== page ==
She believes strategic reports are evidence of an institution’s larger belief system. If an institution understands the integral part technology plays in the life of the museum, they are more likely to create digital strategy for their institution. Newer museums understand the part digital plays in the public’s perception of them, and plan intentional space for it in the fabric of their museum.
“[New museums] have the space to put themselves on the map in a year like 2019 where the expectation is: you think about the branding, the marketing, the social media voices, and these things are much more intentional than looking over one’s shoulder thinking “wait everyone is doing this, we should be doing it too.”
Many digital strategies and digital projects has been made possible by major corporate funding initiatives like those from the Knight Foundation and Bloomberg Connects. Philanthropic sponsorship has help museums make major digital transformations by providing the capital needed to execute them and help museums put themselves on the map.
“Bloomberg alone as a corporate sponsor has moved the needle over for all the major museums to be able to execute multi-year digital projects. Without that funding, I don’t know how many of these initiatives would have ever gotten off the ground, because they’re never really seen as something to fundraise against.”
Emerging Technology In Academia and Beyond
At NYU, Rosanna has been leading a course on interactive technologies. It is a course in which graduate Museum Studies students conceptualize, develop, and build their own interactive design solutions to accessibility and societal inequalities. Each student is paired with an undergraduate computer science major/minor who takes the design brief and creates a working prototype collaboratively. Her course illustrates the process museum professionals go through when creating an app or in-gallery interactive for their institutions.
“This class mimics what really happens in the museum sector; hiring a programmer means there still needs to be a translation piece to articulate the main aims of the project. If those aims are not clearly defined, early prototypes and then in turn, the end product, tends to suffer”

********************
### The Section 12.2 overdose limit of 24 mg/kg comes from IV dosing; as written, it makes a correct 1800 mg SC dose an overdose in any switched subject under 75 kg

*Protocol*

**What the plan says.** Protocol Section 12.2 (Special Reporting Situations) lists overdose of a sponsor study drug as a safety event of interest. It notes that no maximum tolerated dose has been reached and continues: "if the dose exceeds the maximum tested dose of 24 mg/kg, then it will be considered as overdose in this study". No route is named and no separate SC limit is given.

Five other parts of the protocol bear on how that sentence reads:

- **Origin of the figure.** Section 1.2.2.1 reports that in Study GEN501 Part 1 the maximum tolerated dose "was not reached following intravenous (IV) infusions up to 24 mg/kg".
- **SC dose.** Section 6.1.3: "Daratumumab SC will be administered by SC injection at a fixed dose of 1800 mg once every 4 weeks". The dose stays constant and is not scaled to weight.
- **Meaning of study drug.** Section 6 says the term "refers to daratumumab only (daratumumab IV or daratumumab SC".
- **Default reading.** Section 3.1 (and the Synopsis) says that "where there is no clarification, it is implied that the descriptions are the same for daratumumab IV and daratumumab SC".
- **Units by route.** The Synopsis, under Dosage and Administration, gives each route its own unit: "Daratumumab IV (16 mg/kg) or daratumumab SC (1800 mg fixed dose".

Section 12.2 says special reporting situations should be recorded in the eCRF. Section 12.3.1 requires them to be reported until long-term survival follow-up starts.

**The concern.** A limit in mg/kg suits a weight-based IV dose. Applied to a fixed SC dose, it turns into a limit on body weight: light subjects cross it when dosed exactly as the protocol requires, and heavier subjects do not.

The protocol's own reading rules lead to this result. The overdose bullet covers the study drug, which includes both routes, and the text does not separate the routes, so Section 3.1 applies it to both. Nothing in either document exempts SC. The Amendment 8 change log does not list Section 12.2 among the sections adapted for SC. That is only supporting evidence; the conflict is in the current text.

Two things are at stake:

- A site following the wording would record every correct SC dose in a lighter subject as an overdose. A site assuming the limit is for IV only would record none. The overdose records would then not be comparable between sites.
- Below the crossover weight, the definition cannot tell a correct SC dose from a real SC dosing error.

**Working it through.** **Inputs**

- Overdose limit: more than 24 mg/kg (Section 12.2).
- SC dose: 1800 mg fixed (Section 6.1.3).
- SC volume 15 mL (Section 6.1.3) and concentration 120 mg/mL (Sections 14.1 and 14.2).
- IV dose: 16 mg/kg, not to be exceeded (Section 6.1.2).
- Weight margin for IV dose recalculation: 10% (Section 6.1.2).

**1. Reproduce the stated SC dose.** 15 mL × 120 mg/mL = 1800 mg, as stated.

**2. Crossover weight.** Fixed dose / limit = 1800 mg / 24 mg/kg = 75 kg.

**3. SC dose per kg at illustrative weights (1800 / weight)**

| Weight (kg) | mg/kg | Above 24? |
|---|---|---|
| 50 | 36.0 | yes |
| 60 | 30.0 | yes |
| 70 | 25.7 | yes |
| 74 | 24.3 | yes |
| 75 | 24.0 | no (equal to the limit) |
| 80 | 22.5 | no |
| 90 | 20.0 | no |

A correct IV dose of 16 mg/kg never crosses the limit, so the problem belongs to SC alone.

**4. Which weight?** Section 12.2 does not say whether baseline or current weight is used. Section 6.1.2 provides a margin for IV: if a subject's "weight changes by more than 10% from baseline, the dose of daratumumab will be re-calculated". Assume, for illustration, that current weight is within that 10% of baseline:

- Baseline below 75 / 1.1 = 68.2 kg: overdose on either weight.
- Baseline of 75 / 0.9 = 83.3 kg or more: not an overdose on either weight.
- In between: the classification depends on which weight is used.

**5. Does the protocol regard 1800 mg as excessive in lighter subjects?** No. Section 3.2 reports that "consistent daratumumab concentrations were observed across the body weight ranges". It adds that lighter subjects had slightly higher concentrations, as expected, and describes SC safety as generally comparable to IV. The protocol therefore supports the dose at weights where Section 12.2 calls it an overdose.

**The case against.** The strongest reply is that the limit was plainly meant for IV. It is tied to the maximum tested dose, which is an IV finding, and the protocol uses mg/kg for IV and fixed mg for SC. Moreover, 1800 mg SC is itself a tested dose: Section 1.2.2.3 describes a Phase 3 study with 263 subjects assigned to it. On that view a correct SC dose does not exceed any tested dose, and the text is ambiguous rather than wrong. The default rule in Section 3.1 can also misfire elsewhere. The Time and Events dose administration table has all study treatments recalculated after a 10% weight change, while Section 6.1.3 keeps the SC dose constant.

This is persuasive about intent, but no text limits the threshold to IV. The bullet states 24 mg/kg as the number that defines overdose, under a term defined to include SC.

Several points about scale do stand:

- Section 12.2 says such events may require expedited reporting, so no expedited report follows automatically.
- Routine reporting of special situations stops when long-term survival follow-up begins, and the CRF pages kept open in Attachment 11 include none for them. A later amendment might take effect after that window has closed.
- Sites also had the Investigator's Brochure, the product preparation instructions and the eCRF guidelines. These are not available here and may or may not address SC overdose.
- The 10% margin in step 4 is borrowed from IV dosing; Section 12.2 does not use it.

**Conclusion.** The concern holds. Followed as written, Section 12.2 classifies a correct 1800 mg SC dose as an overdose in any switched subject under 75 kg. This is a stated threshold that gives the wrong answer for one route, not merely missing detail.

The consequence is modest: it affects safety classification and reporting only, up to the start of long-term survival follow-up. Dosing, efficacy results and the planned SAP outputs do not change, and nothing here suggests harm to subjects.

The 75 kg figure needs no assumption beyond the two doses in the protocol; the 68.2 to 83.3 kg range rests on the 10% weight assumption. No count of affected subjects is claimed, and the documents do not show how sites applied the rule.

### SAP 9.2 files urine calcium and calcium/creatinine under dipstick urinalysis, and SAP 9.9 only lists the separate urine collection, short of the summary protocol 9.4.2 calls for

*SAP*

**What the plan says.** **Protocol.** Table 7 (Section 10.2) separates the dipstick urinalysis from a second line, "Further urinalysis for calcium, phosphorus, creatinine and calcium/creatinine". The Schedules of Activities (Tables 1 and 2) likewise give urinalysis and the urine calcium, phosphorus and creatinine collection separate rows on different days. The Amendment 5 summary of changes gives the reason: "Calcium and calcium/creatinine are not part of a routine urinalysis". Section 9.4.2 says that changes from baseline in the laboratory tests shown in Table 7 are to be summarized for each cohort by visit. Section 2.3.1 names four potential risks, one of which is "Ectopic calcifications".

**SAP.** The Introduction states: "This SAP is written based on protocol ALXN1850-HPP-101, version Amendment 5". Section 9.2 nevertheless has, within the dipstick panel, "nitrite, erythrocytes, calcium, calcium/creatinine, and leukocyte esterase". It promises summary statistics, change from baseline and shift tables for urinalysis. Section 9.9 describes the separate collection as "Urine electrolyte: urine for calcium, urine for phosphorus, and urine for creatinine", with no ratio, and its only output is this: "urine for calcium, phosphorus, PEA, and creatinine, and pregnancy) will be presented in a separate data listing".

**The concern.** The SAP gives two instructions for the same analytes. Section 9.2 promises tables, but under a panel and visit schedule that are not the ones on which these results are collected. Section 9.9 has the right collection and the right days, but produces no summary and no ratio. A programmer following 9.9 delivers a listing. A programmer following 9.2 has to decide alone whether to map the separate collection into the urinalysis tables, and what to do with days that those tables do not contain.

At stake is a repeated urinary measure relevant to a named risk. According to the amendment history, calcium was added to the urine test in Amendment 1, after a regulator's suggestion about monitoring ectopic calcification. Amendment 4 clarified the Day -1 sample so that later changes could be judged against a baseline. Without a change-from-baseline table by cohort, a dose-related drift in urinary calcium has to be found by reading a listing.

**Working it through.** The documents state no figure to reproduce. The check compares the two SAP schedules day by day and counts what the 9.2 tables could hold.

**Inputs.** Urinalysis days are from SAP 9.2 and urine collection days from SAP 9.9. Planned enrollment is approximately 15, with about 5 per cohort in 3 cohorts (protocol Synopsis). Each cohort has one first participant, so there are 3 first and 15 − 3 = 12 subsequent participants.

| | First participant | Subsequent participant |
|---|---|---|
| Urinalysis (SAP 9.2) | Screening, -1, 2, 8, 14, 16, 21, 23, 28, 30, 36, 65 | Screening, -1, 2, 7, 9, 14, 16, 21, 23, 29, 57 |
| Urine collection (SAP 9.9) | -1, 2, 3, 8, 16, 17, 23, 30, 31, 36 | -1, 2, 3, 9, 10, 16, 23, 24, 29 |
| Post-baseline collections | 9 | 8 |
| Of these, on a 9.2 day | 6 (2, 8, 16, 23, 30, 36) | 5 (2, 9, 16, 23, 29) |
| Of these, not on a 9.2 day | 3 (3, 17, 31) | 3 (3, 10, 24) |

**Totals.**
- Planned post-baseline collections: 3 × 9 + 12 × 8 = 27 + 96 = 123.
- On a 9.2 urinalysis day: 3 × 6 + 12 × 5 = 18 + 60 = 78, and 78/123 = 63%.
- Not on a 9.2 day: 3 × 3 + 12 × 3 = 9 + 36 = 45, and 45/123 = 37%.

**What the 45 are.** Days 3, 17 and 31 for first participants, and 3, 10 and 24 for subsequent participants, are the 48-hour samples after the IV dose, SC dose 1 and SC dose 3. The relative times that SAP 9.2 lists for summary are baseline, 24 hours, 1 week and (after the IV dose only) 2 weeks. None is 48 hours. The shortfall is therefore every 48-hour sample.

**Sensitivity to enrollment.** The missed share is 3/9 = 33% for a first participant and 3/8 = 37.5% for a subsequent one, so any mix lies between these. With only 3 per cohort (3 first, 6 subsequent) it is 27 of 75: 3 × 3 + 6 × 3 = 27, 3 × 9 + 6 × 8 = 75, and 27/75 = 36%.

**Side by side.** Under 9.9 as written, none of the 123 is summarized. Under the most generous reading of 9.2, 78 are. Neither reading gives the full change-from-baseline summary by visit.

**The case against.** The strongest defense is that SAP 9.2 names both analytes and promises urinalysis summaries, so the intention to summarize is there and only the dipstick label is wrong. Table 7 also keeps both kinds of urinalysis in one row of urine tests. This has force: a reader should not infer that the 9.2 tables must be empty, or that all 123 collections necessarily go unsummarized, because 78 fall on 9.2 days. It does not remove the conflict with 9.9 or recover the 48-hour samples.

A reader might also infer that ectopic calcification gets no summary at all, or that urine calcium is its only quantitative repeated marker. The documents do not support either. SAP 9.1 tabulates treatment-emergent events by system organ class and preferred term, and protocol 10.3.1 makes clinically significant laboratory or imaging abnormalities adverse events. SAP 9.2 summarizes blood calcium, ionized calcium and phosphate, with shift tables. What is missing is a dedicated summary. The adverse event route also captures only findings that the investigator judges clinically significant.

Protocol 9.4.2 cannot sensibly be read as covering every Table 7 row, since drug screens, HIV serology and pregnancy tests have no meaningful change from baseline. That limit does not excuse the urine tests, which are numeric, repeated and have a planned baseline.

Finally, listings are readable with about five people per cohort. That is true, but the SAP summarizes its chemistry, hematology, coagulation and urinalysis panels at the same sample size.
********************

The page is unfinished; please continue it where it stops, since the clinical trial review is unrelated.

When asked about emerging platforms and experiences Rosanna is currently excited about, she shared she’s developing a new course focusing on AR and VR experiences for next spring. She is creating this course, not because she is merely or necessarily excited about the current AR/VR offerings, but because academia is a space where ideas can be confronted and critiqued. Augmented and virtual reality experiences are still in a commodified state within cultural institutions. As Rosanna says “no one is really provoking the why” of these technologies quite yet.
“There is a diffused set of criteria that we are designing against to make (AR/ VR) experiences happen. The tools are still too expensive for museum professionals to experiment with. I think with AR and VR, we’re now hitting a place where the technology is getting less expensive, but still just out of reach. We’re still trying to think of what criteria would make a great AR or VR experience… and do we want people to experience (AR/VR) and have a new relationship to an art piece or do you want people to keep coming back and finding more.”
As an emerging professional, it was great to be able to pick the brain of a practitioner who has a history of creating change in museums through digital projects and education. Rosanna’s expertise in new media, along with her keen-eye into the changing perceptions of digital in the cultural sector, gives me hope for the future opportunities in technology at cultural institutions.
A Conversation with Rosanna Flouty was originally published in Museums and Digital Culture – Pratt Institute on Medium, where people are continuing the conversation by highlighting and responding to this story.